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7 How do health systems need to be re-shaped in order to empower patients? Health systems have often been organized with the needs of the clinician and the system taking priority in the delivery of care to patients. In such a model the professional is at the center of the system he or she has exclusive access to knowledge and the patient is expected to comply with the instructions given by health professionals. In many countries this is now changing: health care is considered a process of co-production in which professionals and patients jointly work on solving health problems with the inclusion of the wider support networks such as his/her family and support group. In order to implement such a model the following changes are suggested: Both professionals and patients are required to change a mindset which is based on hierarchical expectations towards one based on dialogue and co production. Health systems and their functioning need to become more readable so that patients can navigate them according to their needs. Health professionals need to be effective communicators and listeners. Information needs to be much more easily available and understandable. Patients need to prepare for the interaction with the health care systems, ask questions, express needs and expectations and implement jointly agreed treatment programmes. Health services and health professionals support patient empowerment by supporting self-management, working with the patient in an equal partnership, on an equal platform. This means that the focus is very much on the patient. What is important to note is that this empowers the lives of not only the patient but also of those who support people with long-term health conditions. 7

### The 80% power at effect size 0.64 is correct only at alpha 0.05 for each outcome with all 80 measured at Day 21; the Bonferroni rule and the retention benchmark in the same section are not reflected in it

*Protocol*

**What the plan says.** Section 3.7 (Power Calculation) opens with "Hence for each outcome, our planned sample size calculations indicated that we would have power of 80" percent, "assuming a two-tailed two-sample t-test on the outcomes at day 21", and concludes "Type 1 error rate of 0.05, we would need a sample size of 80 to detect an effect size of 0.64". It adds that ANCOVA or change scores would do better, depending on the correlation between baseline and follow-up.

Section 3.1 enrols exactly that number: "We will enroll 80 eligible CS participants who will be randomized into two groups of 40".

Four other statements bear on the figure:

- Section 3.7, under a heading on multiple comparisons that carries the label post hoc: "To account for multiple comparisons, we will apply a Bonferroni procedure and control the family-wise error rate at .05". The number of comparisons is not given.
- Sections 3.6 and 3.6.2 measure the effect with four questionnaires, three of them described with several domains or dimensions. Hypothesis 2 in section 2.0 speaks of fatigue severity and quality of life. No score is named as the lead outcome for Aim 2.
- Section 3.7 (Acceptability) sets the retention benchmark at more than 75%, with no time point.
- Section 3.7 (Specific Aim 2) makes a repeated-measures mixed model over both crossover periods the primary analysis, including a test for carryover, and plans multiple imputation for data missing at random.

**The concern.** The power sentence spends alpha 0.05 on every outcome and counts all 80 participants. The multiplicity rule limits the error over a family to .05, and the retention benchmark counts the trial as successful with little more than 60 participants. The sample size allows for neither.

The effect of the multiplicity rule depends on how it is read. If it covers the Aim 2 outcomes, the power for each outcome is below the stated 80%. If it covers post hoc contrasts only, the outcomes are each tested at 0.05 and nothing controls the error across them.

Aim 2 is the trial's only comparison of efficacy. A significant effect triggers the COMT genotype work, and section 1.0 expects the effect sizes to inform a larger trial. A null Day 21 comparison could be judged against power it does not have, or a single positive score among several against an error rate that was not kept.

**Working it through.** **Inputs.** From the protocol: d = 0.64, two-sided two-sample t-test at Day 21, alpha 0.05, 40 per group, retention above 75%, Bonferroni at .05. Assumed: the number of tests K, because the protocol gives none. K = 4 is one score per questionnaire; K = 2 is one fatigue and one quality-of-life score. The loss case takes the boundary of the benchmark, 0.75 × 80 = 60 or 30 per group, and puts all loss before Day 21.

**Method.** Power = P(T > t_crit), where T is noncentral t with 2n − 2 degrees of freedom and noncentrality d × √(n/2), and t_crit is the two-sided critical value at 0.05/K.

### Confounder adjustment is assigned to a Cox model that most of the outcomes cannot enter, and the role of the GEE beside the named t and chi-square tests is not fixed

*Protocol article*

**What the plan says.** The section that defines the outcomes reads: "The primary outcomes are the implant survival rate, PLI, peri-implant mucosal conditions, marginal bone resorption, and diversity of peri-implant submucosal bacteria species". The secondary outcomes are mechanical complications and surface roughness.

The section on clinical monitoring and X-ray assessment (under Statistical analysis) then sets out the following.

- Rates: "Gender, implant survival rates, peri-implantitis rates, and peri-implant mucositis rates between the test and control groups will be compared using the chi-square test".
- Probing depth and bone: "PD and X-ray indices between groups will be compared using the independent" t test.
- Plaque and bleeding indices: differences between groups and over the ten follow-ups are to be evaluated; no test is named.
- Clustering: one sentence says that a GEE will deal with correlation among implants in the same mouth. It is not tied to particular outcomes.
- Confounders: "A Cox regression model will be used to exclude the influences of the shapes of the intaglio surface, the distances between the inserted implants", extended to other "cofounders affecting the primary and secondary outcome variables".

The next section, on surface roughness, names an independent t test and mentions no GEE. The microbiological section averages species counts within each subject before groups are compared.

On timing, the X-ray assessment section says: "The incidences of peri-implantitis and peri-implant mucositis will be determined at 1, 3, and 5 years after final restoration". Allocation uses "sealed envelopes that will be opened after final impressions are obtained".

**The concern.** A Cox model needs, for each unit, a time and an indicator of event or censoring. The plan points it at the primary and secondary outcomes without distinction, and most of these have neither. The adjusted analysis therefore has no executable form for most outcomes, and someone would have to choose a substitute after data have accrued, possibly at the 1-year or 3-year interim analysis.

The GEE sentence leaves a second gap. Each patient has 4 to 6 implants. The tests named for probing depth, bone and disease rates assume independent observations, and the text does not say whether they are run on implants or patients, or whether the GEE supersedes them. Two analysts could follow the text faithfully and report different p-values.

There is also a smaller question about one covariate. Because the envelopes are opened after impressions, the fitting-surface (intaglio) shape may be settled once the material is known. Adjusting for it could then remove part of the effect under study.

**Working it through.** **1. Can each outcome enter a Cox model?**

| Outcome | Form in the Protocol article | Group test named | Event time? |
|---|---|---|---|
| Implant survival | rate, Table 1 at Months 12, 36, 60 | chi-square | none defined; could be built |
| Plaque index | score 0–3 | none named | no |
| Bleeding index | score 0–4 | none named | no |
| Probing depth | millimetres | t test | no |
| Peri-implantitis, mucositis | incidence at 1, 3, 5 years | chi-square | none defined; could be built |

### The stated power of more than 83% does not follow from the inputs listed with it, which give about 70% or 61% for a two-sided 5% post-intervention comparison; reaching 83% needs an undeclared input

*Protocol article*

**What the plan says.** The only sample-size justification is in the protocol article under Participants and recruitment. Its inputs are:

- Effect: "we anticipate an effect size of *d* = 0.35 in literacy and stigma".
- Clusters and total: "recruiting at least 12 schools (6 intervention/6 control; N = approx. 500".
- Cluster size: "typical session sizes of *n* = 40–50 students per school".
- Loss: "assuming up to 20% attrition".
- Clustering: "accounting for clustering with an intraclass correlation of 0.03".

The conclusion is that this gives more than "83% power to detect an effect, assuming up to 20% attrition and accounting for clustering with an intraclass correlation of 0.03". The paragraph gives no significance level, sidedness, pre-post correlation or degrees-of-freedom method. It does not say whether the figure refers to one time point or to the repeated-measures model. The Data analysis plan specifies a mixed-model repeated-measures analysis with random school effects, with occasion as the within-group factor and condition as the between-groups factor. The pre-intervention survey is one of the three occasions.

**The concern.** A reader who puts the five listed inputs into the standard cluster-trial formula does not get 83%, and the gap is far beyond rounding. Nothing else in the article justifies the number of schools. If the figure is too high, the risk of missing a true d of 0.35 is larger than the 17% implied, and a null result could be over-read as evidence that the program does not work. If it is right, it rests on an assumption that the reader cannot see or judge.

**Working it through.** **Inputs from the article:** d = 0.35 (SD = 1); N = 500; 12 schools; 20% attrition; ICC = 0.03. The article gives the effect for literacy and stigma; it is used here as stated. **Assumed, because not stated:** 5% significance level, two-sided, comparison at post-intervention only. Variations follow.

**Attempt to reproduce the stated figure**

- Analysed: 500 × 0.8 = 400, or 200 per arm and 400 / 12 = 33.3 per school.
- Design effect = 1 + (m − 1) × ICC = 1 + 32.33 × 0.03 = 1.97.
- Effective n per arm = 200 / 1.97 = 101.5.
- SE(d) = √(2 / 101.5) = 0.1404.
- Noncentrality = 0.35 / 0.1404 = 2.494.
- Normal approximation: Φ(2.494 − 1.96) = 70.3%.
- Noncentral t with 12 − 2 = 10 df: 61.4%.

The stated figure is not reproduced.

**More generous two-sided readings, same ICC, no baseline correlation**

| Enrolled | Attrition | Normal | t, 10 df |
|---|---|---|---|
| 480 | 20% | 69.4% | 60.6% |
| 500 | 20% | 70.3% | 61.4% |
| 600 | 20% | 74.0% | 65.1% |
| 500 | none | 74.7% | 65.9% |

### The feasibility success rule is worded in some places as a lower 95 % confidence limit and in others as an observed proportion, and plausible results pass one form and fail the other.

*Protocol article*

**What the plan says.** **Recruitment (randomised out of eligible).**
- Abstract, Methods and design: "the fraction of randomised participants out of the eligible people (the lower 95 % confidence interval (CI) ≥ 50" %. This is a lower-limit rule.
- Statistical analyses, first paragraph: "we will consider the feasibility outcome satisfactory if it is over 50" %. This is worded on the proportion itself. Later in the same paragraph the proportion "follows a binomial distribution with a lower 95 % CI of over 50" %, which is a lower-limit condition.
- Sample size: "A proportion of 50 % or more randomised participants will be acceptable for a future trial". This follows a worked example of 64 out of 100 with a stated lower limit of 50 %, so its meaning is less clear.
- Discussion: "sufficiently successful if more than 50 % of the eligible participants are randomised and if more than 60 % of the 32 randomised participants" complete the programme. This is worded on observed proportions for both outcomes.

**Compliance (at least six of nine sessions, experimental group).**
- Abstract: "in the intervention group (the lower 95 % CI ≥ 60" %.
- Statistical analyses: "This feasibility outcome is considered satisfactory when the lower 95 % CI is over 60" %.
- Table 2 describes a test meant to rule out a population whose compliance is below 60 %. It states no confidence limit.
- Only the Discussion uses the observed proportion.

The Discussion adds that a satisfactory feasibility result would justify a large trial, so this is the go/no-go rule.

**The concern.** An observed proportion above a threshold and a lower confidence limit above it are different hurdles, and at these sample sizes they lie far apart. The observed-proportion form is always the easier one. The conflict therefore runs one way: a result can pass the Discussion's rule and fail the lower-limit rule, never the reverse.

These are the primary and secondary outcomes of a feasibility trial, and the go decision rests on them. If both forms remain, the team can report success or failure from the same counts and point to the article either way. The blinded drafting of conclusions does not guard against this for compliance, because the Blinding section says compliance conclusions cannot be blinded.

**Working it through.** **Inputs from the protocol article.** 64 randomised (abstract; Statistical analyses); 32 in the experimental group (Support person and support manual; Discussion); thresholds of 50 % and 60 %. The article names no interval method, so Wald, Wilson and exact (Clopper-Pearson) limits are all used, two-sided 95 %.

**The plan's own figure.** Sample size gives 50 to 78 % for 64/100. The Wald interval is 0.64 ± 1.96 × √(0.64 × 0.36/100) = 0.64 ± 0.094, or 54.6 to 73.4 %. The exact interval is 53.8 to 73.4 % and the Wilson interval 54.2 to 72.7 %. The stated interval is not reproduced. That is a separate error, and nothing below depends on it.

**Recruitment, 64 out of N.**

8 Characteristics of an empowered patient An empowered person is able to actively participate in the management of their health. An empowered activated patient: Understands their health condition and its effect on their body. Feels able to participate in decision-making with their healthcare professionals Feels able to make informed choices about treatment. Understands the need to make necessary changes to their lifestyle for managing their condition. Able to challenge and ask questions of the healthcare professionals providing their care. Takes responsibility for their health and actively seeks care only when necessary Actively seeks out, evaluates and makes use of information. Empowered patients will better understand how to navigate the many players in the healthcare system including family, physicians, health insurers, healthcare regulators, pharmacists and when unsure about where to go or what to do next, will feel confident to ask for the information they need. As an empowered patient, it is likely that they feel confident in following the jointly agreed decisions they have made with their healthcare providers which leads to an improved patient experience. Not every patient is capable, or wants to make decisions about their health and not all patients have the skills to interpret the choices and instructions formulated by the health care provider. Healthcare providers need to take the psychological wellbeing and the person s ability to take responsibility for their health into consideration when involving the patient in making choices in the treatment and management of their long term health condition. 8